Members of the Greater London Assembly have launched an assault on Ken Livingstone's Architecture and Urbanism Unit by tabling an amendment to Lord Rogers' contract and questioning the appointment of Mark Brearley as the unit's full time 'urban designer' (AJ 16/23.8.01).
The Standards Committee today meets to discuss a set of proposals to avoid any conflict of interest that Lord Rogers may face in the course of his two-days-a-week post as leader of the unit. It wants to monitor any work which the Richard Rogers Partnership is involved in or is pitching for.
The A&U unit was formed last March to advise Livingstone on architectural matters. But GLA members are worried that Lord Rogers is unable to be impartial, due to his practice's involvement in regeneration schemes, such as at Paddington.
After discussions with lawyers, the committee is proposing that independent member Professor Malcolm Grant be allowed access to a list of all sites in which the partnership has an interest.
The set of proposals, obtained by the AJ, says that Grant should bring matters of perceived conflict to the attention of the standards committee - which would meet in closed session if 'commercially sensitive' information was to be discussed.
'The proposals. . . are consistent with the need to ensure propriety in all activities undertaken by, or on behalf of, the authority, ' says the document.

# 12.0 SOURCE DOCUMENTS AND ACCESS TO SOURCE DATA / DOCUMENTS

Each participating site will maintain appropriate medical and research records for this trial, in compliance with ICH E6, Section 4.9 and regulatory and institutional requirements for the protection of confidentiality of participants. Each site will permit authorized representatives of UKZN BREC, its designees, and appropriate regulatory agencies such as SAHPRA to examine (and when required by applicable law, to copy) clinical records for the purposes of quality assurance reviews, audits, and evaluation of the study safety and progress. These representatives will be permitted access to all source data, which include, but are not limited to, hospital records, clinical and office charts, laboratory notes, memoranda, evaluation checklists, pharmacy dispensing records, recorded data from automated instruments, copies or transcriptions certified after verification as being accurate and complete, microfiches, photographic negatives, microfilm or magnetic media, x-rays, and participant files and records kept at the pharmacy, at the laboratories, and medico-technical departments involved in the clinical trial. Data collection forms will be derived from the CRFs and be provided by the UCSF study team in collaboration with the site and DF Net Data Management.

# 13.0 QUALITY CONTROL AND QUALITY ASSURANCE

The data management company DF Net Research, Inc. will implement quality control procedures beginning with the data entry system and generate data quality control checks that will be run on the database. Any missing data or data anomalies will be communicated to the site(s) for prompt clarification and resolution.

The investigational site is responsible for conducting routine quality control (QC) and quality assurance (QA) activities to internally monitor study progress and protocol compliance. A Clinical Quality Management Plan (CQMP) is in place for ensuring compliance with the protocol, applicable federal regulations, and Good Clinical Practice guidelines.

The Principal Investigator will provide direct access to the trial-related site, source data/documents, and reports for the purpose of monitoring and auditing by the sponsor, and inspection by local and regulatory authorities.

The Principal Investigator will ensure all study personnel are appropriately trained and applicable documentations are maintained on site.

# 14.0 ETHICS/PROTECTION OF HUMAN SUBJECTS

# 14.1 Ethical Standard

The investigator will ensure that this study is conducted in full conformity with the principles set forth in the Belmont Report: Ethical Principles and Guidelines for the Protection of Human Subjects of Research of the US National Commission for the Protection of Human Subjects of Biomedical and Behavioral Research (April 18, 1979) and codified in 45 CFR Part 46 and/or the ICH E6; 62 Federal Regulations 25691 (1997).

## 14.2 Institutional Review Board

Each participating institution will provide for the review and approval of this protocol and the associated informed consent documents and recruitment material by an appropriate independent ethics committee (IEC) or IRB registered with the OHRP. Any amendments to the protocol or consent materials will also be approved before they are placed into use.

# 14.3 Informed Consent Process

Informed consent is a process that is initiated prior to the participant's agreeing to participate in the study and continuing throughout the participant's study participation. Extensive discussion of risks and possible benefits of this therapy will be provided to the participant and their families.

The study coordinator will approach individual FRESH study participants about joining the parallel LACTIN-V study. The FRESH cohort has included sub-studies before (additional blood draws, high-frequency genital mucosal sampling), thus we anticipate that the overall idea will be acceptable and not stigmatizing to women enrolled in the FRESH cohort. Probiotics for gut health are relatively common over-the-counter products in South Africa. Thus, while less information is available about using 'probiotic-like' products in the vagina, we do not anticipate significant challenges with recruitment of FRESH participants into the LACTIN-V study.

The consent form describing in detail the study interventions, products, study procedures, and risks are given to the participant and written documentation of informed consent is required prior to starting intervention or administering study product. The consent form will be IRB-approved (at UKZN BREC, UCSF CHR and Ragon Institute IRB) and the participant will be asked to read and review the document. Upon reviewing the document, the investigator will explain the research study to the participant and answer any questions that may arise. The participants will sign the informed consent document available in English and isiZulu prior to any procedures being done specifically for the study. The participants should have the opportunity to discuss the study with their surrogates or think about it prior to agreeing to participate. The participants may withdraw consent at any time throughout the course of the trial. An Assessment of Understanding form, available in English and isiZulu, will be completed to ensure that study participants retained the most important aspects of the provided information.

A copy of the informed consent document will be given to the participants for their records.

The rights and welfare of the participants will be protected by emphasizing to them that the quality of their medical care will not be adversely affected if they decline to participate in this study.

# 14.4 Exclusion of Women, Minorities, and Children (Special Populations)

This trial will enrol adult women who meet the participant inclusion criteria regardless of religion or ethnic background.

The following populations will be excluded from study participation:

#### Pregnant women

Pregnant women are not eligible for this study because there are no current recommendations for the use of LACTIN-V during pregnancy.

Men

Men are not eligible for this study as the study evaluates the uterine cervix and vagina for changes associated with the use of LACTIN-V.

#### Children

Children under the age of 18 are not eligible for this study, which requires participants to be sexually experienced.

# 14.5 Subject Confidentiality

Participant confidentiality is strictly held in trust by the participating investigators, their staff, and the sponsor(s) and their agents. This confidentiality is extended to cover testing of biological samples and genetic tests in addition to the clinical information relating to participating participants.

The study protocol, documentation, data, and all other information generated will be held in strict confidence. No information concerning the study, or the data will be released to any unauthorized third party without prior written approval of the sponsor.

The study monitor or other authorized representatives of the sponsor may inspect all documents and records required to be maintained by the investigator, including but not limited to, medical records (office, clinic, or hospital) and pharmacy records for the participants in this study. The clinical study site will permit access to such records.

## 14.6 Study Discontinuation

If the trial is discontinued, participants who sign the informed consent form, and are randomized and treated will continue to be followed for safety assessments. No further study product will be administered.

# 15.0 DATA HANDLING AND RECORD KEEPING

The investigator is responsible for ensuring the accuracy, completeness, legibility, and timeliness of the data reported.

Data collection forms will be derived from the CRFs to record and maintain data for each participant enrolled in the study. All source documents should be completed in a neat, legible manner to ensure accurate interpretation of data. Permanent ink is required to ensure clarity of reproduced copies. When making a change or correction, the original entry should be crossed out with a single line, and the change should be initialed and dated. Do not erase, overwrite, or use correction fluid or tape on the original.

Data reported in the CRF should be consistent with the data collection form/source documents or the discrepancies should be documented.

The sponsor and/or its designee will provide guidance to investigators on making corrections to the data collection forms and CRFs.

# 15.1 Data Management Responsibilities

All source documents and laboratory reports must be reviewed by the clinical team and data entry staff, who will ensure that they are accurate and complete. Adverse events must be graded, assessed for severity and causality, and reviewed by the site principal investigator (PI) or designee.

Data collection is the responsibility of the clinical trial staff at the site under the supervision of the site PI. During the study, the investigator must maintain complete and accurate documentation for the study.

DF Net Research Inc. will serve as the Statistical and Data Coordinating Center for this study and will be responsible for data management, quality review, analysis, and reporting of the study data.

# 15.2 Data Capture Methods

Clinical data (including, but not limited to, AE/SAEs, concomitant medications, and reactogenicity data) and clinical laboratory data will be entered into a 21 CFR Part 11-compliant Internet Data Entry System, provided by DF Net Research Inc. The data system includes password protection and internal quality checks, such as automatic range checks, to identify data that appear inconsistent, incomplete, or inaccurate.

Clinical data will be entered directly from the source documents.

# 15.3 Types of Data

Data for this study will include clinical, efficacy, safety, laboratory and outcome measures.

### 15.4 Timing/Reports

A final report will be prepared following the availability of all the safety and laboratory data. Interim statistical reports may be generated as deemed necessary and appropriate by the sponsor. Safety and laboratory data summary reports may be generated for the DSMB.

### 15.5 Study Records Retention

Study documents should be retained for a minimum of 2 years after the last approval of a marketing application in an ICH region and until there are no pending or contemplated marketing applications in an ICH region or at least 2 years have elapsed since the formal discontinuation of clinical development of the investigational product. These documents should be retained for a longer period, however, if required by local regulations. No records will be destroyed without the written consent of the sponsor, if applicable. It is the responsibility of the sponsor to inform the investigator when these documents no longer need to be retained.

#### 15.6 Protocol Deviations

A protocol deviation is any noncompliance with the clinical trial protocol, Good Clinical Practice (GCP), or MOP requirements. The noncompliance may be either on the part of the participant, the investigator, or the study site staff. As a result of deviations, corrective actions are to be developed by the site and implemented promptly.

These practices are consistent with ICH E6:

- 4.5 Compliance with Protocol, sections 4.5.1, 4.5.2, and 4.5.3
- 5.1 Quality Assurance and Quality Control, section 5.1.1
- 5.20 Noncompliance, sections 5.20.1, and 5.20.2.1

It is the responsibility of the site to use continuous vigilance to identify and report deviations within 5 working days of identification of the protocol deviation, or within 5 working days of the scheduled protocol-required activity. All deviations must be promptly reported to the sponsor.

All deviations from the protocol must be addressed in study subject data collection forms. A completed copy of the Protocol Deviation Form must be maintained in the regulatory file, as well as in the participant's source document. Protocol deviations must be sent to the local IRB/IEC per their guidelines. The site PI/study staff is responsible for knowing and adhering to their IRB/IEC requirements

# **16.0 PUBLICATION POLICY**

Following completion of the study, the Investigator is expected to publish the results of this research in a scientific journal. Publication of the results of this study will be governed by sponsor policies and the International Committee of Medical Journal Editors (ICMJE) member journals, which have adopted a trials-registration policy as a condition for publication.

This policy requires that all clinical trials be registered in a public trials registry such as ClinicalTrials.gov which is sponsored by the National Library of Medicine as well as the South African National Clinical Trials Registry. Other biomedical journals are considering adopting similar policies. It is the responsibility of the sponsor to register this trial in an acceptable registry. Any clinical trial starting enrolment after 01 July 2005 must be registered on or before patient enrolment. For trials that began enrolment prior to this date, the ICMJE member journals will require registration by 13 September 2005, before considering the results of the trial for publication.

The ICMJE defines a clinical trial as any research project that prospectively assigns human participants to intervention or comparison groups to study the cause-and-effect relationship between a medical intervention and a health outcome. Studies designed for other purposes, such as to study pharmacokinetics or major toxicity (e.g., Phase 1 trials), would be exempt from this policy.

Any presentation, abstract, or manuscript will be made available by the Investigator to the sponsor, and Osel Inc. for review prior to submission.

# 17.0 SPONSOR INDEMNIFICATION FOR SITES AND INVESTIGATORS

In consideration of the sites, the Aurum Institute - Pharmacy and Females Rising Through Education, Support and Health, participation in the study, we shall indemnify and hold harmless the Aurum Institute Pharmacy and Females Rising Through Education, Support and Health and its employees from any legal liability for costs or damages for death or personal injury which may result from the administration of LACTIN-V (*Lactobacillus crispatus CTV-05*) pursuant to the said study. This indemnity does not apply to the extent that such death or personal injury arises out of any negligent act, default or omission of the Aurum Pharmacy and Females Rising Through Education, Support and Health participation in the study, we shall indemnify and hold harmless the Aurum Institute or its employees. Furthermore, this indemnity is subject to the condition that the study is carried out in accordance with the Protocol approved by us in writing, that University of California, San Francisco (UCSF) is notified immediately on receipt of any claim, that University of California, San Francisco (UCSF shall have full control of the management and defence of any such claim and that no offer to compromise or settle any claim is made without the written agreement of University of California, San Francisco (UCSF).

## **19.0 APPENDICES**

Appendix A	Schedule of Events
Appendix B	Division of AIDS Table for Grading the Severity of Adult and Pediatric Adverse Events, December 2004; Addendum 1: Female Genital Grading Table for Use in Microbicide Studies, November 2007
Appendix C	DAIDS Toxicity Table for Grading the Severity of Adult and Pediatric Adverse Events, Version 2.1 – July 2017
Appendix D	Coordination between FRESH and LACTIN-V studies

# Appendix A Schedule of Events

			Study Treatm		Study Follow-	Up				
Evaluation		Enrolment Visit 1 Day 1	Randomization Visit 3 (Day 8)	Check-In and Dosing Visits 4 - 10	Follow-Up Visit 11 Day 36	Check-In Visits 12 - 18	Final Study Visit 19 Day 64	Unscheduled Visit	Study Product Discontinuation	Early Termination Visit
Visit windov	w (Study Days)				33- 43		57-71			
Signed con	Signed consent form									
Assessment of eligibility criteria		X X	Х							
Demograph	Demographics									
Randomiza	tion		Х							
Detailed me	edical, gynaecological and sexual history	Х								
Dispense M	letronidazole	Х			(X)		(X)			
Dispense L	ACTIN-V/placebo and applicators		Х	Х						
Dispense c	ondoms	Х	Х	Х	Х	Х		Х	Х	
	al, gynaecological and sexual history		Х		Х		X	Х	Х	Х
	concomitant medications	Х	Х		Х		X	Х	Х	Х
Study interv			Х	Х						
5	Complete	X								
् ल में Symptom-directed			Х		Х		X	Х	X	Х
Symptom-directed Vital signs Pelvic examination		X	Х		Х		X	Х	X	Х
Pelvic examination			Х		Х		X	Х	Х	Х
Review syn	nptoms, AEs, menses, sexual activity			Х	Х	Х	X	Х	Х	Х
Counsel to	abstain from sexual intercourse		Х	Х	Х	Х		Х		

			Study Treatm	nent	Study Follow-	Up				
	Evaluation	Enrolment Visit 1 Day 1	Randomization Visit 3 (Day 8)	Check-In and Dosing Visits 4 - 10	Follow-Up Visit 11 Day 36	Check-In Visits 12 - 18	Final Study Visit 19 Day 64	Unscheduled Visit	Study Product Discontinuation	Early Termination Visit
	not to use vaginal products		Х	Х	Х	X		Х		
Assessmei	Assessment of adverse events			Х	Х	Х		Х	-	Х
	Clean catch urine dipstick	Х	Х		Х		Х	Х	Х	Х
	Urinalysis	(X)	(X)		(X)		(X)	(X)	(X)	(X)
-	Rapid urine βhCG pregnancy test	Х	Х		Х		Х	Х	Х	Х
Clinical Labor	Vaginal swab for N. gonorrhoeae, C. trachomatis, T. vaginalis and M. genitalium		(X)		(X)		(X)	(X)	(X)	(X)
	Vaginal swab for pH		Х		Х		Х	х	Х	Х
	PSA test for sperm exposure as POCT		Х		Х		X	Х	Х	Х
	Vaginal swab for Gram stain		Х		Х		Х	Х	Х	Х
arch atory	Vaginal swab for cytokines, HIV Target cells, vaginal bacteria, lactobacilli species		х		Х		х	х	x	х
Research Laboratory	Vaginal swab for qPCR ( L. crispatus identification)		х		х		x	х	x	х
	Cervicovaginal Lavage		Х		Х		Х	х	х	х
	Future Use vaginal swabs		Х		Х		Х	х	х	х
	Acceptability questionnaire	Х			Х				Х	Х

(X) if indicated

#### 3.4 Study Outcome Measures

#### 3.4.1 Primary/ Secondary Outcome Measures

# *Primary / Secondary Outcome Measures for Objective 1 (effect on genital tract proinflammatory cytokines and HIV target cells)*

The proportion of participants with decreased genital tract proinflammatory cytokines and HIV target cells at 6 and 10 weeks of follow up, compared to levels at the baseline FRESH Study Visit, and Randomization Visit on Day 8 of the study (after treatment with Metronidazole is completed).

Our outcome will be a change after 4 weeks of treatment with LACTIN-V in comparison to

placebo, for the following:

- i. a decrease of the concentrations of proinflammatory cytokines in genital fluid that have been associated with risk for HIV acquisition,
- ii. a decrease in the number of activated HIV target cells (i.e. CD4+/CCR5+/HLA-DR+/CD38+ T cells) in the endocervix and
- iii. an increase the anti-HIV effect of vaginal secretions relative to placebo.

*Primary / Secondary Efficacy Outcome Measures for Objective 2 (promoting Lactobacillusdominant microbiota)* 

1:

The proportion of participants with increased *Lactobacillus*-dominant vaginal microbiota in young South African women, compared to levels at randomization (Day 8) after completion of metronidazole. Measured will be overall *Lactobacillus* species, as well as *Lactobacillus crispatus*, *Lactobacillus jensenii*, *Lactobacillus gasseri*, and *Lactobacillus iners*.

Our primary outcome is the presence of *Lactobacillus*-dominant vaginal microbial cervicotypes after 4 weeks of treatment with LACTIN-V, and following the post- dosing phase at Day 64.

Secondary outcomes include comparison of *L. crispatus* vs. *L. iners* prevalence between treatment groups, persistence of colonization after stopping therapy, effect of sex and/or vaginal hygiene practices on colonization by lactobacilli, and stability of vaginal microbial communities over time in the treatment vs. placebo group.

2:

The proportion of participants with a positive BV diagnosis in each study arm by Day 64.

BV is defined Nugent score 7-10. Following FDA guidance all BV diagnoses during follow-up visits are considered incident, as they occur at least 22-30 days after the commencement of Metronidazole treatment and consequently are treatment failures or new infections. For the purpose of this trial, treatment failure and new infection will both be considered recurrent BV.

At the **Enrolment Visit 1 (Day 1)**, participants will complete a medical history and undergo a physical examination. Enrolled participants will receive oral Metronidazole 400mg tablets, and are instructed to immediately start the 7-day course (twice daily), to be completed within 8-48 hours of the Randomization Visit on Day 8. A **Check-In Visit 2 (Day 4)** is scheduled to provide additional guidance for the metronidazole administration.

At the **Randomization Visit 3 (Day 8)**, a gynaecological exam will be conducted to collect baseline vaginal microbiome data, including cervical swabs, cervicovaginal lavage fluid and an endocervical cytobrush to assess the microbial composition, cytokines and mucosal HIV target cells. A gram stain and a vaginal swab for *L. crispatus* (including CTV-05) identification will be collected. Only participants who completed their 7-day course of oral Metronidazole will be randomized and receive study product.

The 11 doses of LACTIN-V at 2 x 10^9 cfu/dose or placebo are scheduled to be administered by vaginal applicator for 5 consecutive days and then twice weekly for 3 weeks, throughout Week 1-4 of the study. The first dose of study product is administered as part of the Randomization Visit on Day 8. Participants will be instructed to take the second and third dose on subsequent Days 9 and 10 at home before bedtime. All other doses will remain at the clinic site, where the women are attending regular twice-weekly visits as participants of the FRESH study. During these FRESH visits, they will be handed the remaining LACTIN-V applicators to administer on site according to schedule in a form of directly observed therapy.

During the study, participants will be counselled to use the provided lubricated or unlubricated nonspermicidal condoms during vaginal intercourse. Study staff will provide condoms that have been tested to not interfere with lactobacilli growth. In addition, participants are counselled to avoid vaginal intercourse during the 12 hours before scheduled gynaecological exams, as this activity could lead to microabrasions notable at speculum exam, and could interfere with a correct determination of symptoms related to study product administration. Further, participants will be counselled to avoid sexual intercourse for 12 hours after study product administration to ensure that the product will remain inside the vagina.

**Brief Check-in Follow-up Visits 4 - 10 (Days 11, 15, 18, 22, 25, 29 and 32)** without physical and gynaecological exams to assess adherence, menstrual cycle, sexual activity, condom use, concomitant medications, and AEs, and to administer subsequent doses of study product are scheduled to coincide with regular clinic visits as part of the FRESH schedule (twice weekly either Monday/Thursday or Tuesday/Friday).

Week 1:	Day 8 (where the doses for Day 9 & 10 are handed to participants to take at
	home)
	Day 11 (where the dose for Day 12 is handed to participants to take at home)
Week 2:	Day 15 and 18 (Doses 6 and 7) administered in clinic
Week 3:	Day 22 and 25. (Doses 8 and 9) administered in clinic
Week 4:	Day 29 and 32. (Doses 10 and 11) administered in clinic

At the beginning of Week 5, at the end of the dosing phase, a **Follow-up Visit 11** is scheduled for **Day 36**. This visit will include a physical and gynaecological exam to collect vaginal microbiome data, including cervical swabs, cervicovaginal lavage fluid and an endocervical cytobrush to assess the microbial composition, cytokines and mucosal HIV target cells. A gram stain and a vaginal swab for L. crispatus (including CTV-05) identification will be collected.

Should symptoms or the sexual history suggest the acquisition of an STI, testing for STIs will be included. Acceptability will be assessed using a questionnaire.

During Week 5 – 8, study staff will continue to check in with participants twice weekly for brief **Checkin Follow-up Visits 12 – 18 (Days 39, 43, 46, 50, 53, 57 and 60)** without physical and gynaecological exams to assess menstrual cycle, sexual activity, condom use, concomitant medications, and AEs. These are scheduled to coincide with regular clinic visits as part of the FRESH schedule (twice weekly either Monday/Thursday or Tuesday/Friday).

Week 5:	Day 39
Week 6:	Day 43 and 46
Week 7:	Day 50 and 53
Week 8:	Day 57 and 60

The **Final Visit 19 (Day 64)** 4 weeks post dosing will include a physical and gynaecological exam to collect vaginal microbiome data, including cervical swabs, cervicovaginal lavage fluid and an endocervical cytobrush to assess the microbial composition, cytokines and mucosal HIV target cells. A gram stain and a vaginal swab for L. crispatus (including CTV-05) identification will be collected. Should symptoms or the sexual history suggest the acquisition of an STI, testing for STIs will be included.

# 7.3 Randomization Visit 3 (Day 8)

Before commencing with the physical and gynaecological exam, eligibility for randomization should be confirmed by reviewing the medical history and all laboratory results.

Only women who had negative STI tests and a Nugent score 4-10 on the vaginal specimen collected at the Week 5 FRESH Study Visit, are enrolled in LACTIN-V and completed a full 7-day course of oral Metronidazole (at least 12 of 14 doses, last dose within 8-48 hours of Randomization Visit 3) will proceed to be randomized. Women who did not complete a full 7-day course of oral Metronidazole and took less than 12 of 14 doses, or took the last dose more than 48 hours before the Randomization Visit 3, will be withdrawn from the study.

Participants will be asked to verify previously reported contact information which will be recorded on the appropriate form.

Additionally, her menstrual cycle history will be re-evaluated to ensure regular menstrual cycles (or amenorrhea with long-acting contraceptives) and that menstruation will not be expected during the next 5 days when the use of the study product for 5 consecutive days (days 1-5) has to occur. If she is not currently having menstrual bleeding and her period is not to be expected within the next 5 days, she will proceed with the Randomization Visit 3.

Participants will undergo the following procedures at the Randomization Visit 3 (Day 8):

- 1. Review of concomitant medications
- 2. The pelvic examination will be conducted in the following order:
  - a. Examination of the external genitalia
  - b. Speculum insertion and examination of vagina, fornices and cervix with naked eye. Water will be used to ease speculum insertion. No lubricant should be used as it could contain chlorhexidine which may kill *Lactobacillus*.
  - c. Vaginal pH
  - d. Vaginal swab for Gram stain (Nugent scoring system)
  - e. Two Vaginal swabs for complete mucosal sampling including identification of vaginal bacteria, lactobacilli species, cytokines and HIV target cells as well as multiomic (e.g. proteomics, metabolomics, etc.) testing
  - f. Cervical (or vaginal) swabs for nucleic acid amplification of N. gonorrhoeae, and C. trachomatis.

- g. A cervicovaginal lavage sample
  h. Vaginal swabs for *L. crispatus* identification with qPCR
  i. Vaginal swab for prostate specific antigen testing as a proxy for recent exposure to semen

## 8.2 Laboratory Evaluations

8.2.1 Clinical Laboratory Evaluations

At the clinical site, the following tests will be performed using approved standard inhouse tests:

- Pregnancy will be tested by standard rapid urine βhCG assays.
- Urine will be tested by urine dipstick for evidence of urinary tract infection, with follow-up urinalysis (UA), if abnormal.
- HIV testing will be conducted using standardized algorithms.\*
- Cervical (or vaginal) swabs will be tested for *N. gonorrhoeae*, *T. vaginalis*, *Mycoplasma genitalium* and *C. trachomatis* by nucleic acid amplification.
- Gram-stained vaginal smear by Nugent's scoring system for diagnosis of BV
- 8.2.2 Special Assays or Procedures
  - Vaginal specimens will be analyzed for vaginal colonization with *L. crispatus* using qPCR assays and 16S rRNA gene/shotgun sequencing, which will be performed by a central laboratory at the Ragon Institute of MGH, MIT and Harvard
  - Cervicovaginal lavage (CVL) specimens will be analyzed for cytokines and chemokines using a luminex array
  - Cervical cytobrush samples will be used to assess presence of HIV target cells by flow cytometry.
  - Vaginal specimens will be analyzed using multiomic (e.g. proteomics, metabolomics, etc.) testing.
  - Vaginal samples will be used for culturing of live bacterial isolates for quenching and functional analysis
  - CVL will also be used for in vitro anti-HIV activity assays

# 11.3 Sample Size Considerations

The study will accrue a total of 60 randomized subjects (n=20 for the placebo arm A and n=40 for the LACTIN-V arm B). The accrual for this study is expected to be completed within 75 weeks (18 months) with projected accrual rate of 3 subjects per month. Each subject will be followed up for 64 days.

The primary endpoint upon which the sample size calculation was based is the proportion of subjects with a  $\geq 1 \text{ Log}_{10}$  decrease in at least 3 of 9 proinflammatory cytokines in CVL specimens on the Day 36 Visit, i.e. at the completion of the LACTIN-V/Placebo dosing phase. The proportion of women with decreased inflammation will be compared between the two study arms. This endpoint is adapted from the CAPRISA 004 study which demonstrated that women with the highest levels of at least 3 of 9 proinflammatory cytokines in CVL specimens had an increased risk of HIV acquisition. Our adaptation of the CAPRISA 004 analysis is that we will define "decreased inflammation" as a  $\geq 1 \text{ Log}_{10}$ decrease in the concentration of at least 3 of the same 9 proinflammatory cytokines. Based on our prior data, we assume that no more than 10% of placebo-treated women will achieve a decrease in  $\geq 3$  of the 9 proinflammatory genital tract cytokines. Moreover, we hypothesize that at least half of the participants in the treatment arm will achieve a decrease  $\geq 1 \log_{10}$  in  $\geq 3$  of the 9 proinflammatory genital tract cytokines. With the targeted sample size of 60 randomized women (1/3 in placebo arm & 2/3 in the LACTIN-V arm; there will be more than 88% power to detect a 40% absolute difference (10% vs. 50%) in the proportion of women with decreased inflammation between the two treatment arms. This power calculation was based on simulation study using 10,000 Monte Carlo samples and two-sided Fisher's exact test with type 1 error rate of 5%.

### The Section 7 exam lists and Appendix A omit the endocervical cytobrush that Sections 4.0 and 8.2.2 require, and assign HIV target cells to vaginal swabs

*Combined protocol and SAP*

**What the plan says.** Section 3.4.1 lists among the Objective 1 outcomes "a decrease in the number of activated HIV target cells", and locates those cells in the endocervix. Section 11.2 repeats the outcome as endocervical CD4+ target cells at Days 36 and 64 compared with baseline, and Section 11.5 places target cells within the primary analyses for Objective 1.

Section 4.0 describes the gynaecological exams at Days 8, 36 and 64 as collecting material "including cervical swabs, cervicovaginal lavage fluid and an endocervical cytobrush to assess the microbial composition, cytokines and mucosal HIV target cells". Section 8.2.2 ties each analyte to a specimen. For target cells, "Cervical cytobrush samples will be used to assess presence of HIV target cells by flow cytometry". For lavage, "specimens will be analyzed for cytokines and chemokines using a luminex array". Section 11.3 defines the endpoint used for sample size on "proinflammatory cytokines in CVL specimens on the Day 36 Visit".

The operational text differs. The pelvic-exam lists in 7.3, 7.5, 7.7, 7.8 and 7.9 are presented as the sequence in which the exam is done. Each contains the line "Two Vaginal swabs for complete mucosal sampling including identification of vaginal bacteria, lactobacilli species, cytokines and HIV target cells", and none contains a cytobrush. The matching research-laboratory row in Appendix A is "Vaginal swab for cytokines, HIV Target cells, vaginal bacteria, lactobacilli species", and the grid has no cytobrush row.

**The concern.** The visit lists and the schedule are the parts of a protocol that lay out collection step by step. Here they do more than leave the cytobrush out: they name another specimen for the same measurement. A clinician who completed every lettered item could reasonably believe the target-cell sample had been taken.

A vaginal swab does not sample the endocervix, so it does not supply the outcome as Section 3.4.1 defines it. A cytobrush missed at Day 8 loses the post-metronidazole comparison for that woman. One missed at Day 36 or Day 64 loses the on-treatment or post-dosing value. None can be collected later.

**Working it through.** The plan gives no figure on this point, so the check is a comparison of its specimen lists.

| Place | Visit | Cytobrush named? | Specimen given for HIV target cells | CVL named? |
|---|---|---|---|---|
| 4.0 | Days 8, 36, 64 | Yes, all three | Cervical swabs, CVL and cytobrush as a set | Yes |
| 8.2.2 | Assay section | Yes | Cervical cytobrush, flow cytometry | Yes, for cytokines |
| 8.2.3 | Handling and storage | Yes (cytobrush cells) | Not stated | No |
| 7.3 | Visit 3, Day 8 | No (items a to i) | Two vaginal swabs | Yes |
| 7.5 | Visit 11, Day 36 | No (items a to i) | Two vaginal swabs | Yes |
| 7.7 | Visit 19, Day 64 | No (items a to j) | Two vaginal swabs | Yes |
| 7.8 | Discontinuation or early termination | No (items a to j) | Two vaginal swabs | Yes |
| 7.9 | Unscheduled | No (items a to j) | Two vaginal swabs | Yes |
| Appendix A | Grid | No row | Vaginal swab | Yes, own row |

Separately, councillor Brian Coleman is putting Mark Brearley's recruitment on the agenda of the appointments committee. Brearley, a founding partner of urban design practice East, will still play a role in the practice - although his contract specifies that he should 'not make a dayto-day contribution'. East is advising on the £400 million Arsenal stadium project.
Coleman, vice-chair of the appointments committee and member for Brent and Camden, is incensed that Brearley is to maintain any contact with East. 'Either you're a local government officer or you're an architect; you can't be both at the same time. It's bordering on the corrupt. Anybody involved in public service has got to be whiter than white, ' he said. 'I'm going to take this all the way.'
Brearley declined to comment, but a spokeswoman for the GLA said that he was subject to the GLA's code of ethics and that he would be barred from advising on schemes in which East had an interest: 'To be successful, the GLA has to attract the most impressive people from any sector.
Sometimes that might cause a conflict of interest, but it's a case of managing that, ' she said.